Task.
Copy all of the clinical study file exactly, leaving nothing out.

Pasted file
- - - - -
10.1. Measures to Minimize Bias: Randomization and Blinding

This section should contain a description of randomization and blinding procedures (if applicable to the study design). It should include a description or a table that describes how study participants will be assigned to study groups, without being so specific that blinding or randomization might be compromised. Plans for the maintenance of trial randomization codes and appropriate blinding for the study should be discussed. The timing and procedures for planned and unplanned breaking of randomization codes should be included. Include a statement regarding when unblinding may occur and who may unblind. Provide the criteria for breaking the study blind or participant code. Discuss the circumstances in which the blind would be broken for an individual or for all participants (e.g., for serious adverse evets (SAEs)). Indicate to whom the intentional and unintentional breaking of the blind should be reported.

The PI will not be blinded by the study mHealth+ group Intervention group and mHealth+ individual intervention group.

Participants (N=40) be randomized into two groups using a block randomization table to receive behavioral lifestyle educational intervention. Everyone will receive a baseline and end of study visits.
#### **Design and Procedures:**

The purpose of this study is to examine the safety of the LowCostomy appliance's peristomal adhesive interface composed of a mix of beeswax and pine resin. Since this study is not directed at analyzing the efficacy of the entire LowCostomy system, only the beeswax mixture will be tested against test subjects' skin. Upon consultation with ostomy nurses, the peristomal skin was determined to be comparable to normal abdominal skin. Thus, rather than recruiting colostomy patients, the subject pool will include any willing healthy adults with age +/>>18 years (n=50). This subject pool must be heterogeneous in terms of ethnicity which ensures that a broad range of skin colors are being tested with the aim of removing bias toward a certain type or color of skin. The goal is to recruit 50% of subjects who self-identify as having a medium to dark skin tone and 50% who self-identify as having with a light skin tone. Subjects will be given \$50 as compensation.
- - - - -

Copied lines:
10.1. Measures to Minimize Bias: Randomization and Blinding

This section should contain a description of randomization and blinding procedures (if applicable to the study design). It should include a description or a table that describes how study participants will be assigned to study groups, without being so specific that blinding or randomization might be compromised. Plans for the maintenance of trial randomization codes and appropriate blinding for the study should be discussed. The timing and procedures for planned and unplanned breaking of randomization codes should be included. Include a statement regarding when unblinding may occur and who may unblind. Provide the criteria for breaking the study blind or participant code. Discuss the circumstances in which the blind would be broken for an individual or for all participants (e.g., for serious adverse evets (SAEs)). Indicate to whom the intentional and unintentional breaking of the blind should be reported.

The PI will not be blinded by the study mHealth+ group Intervention group and mHealth+ individual intervention group.

Participants (N=40) be randomized into two groups using a block randomization table to receive behavioral lifestyle educational intervention. Everyone will receive a baseline and end of study visits.
#### **Design and Procedures:**

The purpose of this study is to examine the safety of the LowCostomy appliance's peristomal adhesive interface composed of a mix of beeswax and pine resin. Since this study is not directed at analyzing the efficacy of the entire LowCostomy system, only the beeswax mixture will be tested against test subjects' skin. Upon consultation with ostomy nurses, the peristomal skin was determined to be comparable to normal abdominal skin. Thus, rather than recruiting colostomy patients, the subject pool will include any willing healthy adults with age +/>>18 years (n=50). This subject pool must be heterogeneous in terms of ethnicity which ensures that a broad range of skin colors are being tested with the aim of removing bias toward a certain type or color of skin. The goal is to recruit 50% of subjects who self-identify as having a medium to dark skin tone and 50% who self-identify as having with a light skin tone. Subjects will be given \$50 as compensation.